This is a really interesting shortlist – a good mix of established literary names and newer voices.
At the top of the tree is Paul Auster, the oldest and most high-profile author. 4 3 2 1 took him three-and-a-half years to write, working six-and-a-half days a week.
Do not be put off by its 866 pages. It is a richly rewarding and entertaining novel, though probably easier to follow in physical book form than on an E-reader.
He is joined by his compatriots George Saunders and Emily Fridlund. Those who feared American dominance of the prize may raise eyebrows that half the authors on this year’s list are from the United States. No room, yet again, for Indian, African or Australian writers.
It is a huge achievement for Fiona Mozley to be shortlisted for her debut novel. It is a coup too for her editor Becky Walsh. It was the first book she acquired when she joined the small imprint JM Originals.
Four-times nominated Ali Smith is catching up with the perpetual Booker bridesmaid Beryl Bainbridge, who was shortlisted five times without winning.
Her novel Autumn is a timely book – a response, in part, to Brexit – while Mohsin Hamid’s Exit West is also topical, imagining a world where mass migration is the norm.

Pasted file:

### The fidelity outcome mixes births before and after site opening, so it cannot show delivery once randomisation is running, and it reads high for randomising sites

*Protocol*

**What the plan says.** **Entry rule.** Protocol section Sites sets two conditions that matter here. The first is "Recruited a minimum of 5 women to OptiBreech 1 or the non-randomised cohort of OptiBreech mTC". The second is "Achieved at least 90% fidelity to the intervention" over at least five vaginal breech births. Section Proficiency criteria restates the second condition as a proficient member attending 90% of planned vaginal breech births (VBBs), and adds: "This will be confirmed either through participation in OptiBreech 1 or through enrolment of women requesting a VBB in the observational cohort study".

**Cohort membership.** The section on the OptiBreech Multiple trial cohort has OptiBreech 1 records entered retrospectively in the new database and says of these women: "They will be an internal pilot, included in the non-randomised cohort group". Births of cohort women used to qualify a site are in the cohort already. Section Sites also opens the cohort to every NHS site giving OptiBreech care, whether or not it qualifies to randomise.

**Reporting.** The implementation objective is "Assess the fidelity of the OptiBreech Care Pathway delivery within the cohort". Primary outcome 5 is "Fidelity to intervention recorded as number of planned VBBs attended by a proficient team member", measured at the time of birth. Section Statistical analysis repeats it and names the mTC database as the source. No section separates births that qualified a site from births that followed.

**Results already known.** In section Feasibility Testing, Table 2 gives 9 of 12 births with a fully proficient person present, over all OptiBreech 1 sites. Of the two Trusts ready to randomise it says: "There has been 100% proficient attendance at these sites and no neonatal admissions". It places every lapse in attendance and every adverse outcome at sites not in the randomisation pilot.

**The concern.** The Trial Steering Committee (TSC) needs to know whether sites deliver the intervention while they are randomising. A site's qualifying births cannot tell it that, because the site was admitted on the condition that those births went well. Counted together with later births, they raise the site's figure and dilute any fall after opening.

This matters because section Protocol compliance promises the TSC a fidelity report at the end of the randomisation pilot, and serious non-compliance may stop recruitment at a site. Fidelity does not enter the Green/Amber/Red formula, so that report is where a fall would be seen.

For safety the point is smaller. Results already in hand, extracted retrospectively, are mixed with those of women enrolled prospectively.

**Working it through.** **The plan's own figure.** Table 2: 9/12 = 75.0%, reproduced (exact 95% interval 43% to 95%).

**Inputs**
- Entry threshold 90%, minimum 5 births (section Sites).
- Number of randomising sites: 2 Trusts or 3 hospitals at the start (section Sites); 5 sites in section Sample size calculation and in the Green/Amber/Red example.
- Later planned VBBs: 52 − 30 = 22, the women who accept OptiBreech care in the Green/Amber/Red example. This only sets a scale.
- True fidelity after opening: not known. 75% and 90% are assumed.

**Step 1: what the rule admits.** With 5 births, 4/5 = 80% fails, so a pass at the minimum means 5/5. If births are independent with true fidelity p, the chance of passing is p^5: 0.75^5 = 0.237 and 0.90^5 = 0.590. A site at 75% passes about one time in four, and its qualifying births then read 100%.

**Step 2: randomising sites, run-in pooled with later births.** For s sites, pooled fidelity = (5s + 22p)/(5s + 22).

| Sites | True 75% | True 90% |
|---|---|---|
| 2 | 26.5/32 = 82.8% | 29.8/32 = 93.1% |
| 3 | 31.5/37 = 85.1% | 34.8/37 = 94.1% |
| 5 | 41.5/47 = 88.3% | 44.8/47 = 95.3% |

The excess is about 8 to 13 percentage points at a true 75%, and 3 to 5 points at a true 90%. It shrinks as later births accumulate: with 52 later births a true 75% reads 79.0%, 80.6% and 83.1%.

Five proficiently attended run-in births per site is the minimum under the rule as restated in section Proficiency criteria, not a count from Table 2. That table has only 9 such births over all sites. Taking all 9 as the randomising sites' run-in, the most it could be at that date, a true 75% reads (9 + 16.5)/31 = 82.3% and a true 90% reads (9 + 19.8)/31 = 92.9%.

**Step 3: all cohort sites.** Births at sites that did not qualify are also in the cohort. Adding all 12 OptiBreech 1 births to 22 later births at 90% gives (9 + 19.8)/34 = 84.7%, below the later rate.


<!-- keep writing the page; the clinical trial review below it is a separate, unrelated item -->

Baroness Lola Young, chair of the 2017 judging panel, said the six shortlisted novels “collectively push against the borders of convention”.
She said: “The emotional, cultural, political and intellectual range of these books is remarkable, and the ways in which they challenge our thinking is a testament to the power of literature.”
Her fellow judges include novelist Sarah Hall, artist Tom Phillips and the travel writer Colin Thubron.
The shortlist was whittled down from a longlist of 15 novels that was announced in July.
Sebastian Barry, Arundhati Roy and Zadie Smith are among the big-name writers whose works were on the longlist but have not made the final cut.
Fiona Mozley’s first book, Elmet, tells the story of two children and their father who want to live in peace and stay far away from everyone in their village – but trouble lands on the doorstep of their house in the woods and their idyllic life is irrevocably changed.
The 29-year-old’s debut has received numerous compliments from critics: “An explosion of a book, exquisite and unforgettable” (Economist); “Hansel and Gretel meets The Godfather” (Sunday Times).
Mozley, who works part-time in a small bookshop in York, has strong competition as she joins established authors Ali Smith, George Saunders, Paul Auster, Mohsin Hamid and Emily Fridlund on this year’s shortlist.
The young author studied at Cambridge University before living in Buenos Aires for a year. She has a PhD in medieval studies.
“It’s absolutely extraordinary. I still can’t believe that it’s happened,” she told Sky News.
Mozley wrote the novel on her mobile phone while travelling from London to York on the train.
“If you want to be a writer you have to actually write something so that’s what I tried to do and it went much better than I thought it would,” she said.
Since the shortlist announcement, publishers JM Originals have printed an additional 15,000 copies of Elmet.
The Man Booker winner will receive a £50,000 prize. Previous winners include Hilary Mantel, Julian Barnes, Margaret Atwood, William Golding, Kingsley Amis and Ian McEwan.